Ginger was universally seen as an antidote to the effects of cold, especially as it affects the digestive and respiratory systems.
Counteracts effects of cold on the body
Start by dipping your finger into some ground ginger spice and tasting a little. The sharp ‘acrid’ impact is almost immediate (dried ginger was the hottest spice around the world until chilli peppers were exported from America). What you feel is actually some of ginger’s constituents (gingerols and shagaols) stimulating receptors on the pain fibres in the lining of your mouth. The heat comes from the reflex increase in blood flow that results from the stimulation. This increased circulation is both at the site of the stimulation and also throughout the body, so that your core body temperature will rise quite quickly if you take enough of the spice. This is the key benefit of ginger.
Now move onto tasting the fresh ginger root that you can now buy in the vegetable section of most supermarkets. You will notice this is a much more elaborate spectrum of tastes. The acrid spiciness is still at the fore but now accompanied by a rich range of aromatic flavours. It is these which make fresh ginger almost a separate remedy in traditional Asian medicine.
All around the world the actions of traditional medicines were understood by their immediate sensory impacts. Click on each of (fresh) ginger’s key qualities below to learn more:
It is always important to check whether ginger suits you before using it widely. Although it is usually very acceptable, it does not suit everyone and if it does not feel comfortable it is best to hold back on it, rather than persist.
Ginger is fantastically warming and pungent. This is the key to its action and formidable reputation. Its constituents shogaols and gingerols stimulate the circulation, particularly the peripheral arterial circulation, making it a primary choice for improving all forms of circulatory inefficiencies and easing congestion throughout the body. It can be thought of as an inspired detox agent, bringing more healing blood into the tissues.
It provides warming relief from inflamed and painful musculoskeletal conditions. Ginger will improve peripheral circulation during a fever, encouraging diaphoresis and an increased level of perspiration.
Its heating properties translate into other benefits. In the airways the result is increased blood supply to the mucosa and loosening of mucus congestion. In the digestive system there is also increased mucosal blood supply that leads to improved digestive secretions; with the volatile oil content there is added antispasmodic activity that helps reduce colic as well as the spasm that generates nausea and vomiting.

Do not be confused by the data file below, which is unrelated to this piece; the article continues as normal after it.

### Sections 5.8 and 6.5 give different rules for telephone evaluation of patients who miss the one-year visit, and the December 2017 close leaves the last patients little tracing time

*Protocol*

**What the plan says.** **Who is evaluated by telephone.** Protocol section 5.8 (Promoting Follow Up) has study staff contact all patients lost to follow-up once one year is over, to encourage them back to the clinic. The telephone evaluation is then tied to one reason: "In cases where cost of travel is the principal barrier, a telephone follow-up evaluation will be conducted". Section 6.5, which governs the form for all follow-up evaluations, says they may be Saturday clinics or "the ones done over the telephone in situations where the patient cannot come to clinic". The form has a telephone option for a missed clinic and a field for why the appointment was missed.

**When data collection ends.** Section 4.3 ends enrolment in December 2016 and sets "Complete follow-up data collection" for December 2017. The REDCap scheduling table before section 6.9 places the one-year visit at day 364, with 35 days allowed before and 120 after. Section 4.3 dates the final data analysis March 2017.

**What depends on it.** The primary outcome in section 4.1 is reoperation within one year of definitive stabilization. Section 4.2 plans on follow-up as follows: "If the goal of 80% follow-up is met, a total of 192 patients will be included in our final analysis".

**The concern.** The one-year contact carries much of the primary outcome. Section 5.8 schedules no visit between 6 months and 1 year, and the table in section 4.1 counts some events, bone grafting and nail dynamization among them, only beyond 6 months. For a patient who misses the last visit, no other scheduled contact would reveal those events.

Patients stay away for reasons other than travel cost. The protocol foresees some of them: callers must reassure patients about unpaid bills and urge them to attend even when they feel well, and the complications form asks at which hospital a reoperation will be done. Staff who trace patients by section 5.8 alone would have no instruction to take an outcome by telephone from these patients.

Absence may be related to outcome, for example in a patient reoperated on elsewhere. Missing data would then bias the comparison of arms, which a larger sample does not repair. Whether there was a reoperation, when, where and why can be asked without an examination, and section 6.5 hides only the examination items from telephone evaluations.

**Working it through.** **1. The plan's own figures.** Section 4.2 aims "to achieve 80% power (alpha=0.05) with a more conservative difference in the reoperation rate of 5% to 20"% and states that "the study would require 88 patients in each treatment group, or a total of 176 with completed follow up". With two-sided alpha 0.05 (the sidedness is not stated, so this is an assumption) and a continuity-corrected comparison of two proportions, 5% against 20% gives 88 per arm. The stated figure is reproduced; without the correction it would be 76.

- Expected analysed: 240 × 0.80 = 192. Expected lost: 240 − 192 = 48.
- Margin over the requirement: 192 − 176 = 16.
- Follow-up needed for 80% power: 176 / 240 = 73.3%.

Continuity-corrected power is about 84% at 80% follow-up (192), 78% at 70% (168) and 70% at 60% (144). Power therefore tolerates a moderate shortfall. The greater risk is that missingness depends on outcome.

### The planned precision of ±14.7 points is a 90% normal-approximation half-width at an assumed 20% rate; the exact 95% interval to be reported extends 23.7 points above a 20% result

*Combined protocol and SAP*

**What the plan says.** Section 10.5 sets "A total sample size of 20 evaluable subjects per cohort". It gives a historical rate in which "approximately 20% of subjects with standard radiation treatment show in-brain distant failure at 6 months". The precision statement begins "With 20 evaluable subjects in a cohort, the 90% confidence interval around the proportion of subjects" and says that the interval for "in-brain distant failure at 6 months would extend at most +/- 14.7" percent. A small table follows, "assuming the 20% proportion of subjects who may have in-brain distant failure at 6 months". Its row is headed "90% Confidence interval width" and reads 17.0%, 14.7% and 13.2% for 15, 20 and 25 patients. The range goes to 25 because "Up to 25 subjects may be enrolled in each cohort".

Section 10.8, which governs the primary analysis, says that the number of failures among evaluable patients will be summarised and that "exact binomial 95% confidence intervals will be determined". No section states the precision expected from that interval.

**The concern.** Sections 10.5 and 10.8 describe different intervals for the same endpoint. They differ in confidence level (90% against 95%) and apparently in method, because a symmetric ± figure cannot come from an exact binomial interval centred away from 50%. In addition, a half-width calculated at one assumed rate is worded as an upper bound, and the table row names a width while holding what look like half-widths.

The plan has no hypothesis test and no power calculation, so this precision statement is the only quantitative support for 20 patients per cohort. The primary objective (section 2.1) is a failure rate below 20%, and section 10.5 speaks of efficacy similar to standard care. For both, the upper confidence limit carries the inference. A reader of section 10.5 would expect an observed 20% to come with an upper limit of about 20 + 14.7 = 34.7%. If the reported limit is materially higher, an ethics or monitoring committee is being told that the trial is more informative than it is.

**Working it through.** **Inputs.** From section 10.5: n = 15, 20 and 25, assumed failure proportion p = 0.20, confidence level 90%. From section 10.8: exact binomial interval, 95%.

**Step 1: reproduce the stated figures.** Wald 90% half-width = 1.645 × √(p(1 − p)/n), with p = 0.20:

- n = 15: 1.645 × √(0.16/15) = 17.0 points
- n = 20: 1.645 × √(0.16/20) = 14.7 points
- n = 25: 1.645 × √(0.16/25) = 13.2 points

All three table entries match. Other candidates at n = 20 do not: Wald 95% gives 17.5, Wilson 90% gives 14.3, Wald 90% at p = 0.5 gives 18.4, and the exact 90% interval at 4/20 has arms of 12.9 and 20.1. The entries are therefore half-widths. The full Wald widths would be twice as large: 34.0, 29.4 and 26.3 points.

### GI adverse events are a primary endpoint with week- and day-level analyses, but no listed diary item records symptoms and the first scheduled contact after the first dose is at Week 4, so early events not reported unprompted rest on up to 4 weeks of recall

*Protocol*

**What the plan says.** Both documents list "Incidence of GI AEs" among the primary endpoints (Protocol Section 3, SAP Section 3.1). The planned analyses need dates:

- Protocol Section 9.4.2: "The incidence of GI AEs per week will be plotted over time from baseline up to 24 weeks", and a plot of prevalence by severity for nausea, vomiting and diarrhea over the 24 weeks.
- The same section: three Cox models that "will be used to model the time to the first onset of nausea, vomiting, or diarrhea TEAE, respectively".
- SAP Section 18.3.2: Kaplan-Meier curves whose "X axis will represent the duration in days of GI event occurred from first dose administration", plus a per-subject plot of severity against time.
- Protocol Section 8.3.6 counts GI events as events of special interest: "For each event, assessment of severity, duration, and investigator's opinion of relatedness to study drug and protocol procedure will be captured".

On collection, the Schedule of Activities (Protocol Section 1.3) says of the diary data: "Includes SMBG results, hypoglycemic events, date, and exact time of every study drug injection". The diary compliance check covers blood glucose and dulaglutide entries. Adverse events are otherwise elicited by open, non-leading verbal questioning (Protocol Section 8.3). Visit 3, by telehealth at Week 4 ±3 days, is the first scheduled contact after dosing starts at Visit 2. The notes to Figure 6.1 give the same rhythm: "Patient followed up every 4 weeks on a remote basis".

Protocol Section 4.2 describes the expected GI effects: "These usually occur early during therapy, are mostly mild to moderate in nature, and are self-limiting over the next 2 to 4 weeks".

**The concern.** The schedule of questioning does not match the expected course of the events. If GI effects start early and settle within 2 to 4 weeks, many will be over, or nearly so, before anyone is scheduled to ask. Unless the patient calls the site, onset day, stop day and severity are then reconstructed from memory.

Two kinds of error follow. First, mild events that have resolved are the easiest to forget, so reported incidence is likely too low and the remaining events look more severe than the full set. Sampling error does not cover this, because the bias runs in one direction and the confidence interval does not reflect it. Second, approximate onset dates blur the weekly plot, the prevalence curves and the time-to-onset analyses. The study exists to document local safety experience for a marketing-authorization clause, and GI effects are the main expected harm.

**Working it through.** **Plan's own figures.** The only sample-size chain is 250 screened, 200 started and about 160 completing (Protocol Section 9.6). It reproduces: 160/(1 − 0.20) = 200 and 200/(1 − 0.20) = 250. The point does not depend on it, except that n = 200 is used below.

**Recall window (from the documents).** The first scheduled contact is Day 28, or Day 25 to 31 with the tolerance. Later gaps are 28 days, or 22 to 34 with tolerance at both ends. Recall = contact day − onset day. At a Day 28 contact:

In ancient China where the use of ginger originated, there were three versions: sheng jiang, fresh raw rhizome; gan jiang, dried raw rhizome; and pao jiang, dried, quick-fried rhizome. All three were considered warming remedies with particular affinity for the bowel and lungs, although their activity in these regions varied. Sheng jiang was considered the most “dispersing” of the three, meaning it had a broad spectrum of influence but short-lived effects. It was used in instances of toxicity and food poisoning and to induce diaphoresis (sweating) in fevers. Gan jiang, in comparison, had a less intense effect but longer lasting benefits. It was better matched with patterns of lack of muscle tone, congestion, or debility, which might have manifested as cold limbs, pale complexion, or undigested food in the stool. Pao jiang was used in much the same way as gan jiang, although it was considered to be a stronger remedy and was also applied to stop bleeding. Its action was the least dispersing of the three, meaning it did more to conserve energy and was the specific choice for conditions such as recurrent nosebleeds, spitting of blood and mid-cycle uterine bleeding.
The Sanskrit name for ginger vishwabhesaja, translates as panacea, a universal medicine benefiting everybody and all diseases. As in Chinese medicine, ayurvedic tradition also applied the rhizome in a variety of forms (fresh, dried, peeled, and unpeeled). Again, it was used consistently for digestive complaints, including nausea, diarrhoea, flatulence, dyspepsia (indigestion), and gastrointestinal spasm. It was also valued for chronic rheumatic complaints, venomous bites and for colds and flu. European and early American practitioners adapted both Asian traditions in their use of ginger. They recognised its benefits for digestion and used it as an appetite stimulant and carminative (to reduce bowel gas and cramp). They specifically recommended its use in cases of spasm, pain and flatulence or for apparent sluggish digestion or bowels. General debility, nervous fatigue with exhaustion and inadequate circulation were other Western uses. For colds and flu, ginger was used to increase the flow of mucus and as a diaphoretic, to increase sweating in fevers. Early American physicians also favoured ginger as a remedy for menstrual cramps.